39. When you're finally wealthy, you'll realise that it wasn't what you were seeking in the first place. But that's for another day. (AD: This is pretty fruastrating way to end a thoughtful thread. )

"Apple just need to lower their price"

Published: Fri 04 January 2019

This full thread is from @stevesi. Steven Sinofsky is one of the best strategic thinkers and this thread talks about the topics I blogged yesterday.

  1. What's the typical way for a luxury brand to broaden its appearl.
  2. How does a platform make money?
  3. How does players on a platform make their money?
  4. How has Apple avoided been bogged down by the partners?

(I'm re-typing everything again so I get to appreciate his points better. Steven, or twitter, owns his tweets. Not me. )

  1. Apple has long known it is missing the boat on providing low priced phones --- strategic mistake to cede "low end" to Android. Or raised prices too much/soon. Then it must be an easy answer to just lower prices or make low priced phones. Ack! Harder than it looks.
  2. Pricing is much more sophisticated than this. Pricing not only says who can afford your product but also establishes a brand, determines channel & more. Many say Apple is a luxury brand; certainly they focused on that.
  3. PC v Mac really showed the weakness in appealing to luxury brand in a volume driven market. High prices were the undoing of the Mac from the very early days. Going back to 1990, height of Apple, PCs sold at 10X the Mac run rate. But Macs had much higher margins per device.
  4. While available software was a big part of that 10X, reality was that a Mac computer also cost substantially more than a PC, and depending on configuration was often 2X the price. Everyone knew. Apple/Jobs refused to license Mac System enabling cheaper Macs (one approach).
  5. PC strategy was low everyday prices for PCs. BUT there was a catch or three --- really important to think about relative to iPhones pricing. PCs were made up of hardware, OS, chips. To have low prices Intel and Microsoft benefited from an ecosystem that "raced to the bottom".
  6. Intel and Microsoft held on to most of the profits in selling PCs (and MS w/Office). The retailers and PC makers had very slim (to zero) margins for two decades. Often PC hardware seemed like a suckers bet.
  7. The first key to having low priced offerings is that you have to have a set of partners who are willing to compete on thin margins in order to bring the product to market. Very tough for one player to be the high margin and low margin players. Race yourself to the bottom?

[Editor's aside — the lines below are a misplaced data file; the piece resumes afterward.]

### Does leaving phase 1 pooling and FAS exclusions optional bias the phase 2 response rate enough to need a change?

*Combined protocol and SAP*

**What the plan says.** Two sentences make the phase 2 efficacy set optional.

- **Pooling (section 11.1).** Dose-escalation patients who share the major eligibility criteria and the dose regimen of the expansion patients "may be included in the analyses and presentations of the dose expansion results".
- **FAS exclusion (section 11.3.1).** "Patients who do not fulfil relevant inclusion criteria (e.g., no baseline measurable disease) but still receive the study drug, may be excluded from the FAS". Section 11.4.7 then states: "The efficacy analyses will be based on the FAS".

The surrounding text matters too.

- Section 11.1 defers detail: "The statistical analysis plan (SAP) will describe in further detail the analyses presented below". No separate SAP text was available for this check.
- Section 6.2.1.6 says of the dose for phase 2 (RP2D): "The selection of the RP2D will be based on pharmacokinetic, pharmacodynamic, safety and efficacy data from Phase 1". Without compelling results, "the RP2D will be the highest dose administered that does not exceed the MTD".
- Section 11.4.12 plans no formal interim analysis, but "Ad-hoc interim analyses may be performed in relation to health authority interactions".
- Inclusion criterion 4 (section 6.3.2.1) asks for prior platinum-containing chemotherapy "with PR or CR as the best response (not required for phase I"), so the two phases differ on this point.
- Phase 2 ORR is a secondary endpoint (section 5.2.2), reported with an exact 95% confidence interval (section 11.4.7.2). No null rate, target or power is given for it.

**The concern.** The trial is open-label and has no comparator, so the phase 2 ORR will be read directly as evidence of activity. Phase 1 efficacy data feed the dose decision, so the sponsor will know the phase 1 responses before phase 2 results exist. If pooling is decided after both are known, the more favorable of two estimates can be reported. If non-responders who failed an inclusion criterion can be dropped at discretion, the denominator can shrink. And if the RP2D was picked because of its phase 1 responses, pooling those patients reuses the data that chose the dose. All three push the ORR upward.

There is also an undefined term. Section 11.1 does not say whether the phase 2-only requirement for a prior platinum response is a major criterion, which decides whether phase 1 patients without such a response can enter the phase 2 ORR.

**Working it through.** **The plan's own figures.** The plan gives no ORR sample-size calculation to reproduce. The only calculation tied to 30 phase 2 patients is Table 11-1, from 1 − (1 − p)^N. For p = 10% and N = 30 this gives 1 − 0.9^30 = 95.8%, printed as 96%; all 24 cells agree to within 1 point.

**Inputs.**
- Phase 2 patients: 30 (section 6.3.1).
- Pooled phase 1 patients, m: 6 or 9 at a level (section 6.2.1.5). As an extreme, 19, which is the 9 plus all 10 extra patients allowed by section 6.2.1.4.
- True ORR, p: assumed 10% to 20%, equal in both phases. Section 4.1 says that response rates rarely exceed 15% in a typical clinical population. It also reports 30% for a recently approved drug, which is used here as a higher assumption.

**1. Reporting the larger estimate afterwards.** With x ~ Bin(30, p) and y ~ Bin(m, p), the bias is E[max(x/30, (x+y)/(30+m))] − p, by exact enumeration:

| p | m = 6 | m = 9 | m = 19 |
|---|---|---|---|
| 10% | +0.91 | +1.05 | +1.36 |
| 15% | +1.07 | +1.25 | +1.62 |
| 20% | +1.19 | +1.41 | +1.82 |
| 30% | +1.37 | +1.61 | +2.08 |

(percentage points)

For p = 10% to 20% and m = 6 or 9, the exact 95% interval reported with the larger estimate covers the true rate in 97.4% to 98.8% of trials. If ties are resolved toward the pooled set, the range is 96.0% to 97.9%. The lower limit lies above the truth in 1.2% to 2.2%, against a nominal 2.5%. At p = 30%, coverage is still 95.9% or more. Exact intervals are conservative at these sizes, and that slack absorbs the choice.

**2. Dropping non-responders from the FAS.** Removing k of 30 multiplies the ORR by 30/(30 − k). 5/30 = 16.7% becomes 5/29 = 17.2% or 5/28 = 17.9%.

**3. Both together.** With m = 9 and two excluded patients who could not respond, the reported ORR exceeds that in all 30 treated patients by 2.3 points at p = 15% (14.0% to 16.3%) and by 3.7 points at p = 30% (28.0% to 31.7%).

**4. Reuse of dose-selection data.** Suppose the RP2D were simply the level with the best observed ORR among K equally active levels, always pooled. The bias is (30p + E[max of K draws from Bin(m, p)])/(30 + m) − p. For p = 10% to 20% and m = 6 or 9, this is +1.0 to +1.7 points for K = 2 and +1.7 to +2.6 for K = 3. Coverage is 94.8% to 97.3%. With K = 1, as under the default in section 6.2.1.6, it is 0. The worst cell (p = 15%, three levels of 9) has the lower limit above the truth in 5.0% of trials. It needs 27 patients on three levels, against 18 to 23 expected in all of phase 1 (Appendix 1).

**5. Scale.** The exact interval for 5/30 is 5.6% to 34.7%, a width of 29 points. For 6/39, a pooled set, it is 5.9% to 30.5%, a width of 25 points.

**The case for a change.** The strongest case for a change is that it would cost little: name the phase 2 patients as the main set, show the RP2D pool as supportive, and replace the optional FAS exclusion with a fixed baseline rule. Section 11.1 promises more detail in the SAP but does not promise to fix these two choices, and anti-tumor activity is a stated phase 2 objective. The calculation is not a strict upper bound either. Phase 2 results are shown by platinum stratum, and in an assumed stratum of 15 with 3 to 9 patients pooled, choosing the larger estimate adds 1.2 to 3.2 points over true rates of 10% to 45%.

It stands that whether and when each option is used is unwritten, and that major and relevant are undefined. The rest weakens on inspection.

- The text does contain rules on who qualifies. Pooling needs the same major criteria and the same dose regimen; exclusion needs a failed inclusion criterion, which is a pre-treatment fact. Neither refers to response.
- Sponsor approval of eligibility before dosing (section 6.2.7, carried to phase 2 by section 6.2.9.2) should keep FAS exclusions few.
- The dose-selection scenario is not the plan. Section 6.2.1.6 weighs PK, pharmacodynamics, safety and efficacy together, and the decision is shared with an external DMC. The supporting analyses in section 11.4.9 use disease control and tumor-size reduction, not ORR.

8. The second key thing PCs benefitted from was a channel that allowed distribution by price maintaining price walls - business PCs could be expensive/sold direct (ThinkPad); consumer PCs sold as a bundles with high margin components useless as business PCs. (Dell's Inspiron and Optiplex etc.)
  9. Buying a PC was a complex navigation through model line selected by segment (Big Business direct, SMB, individual, Education, Government). Then each form factor was "good, better, best". Byzantine. That's how you offer low prices and avoid everyone paying and have some margin.
  10. Plus that is where crapware comes from --- those partners need some way to make margin. Adding software, selling screen real-estate, and so on are the only tools remain that allow for partners to make something when hardware and OS are fixed.
  11. This is how business always does premium+low priced offers, eg clothing where brands stand for luxury but aspire to mass market. Brands like Calvin Klein, Ralph Laruen, Armani w/ topi tier labels (like Purple) at select channels or direct. BUT also have mass market/discount.
  12. Each of those distribution points is a different label, different quality, and so on. No retailer that carries Purple will carry Sport or RL. They might want to but they won't be allowed to --- distribution constraint that is carefully managed.
  13. So when people say Apple needs a cheaper phone there are many questions to answer beyond the "get over yourself" luxury brand issue. What is distribution constraint? What partner absorbs some cost to leave margin? What is the branding?
  14. Easy question --- would a cheap phone be sold and supported in Apple stores side by side? How would the rest of the customers feel about more crowds and tougher appointments competing with people who paid half as much? Sell one phone against another --- how?
  15. This doesn't even have to be a product question which most people jump to --- sure remove fancy camera, memory, storage,e tc. But these are all hardware items that competitive products will simply add and market against --- "buy our android phone with portrait mode".
  16. Apple is constrained by software because apps need to work on all devices --- something that Apple has stretched further than Windows ever did (watch to phone to tablet, and soon Mac). ISVs/devs will never embrae API differences at different price points.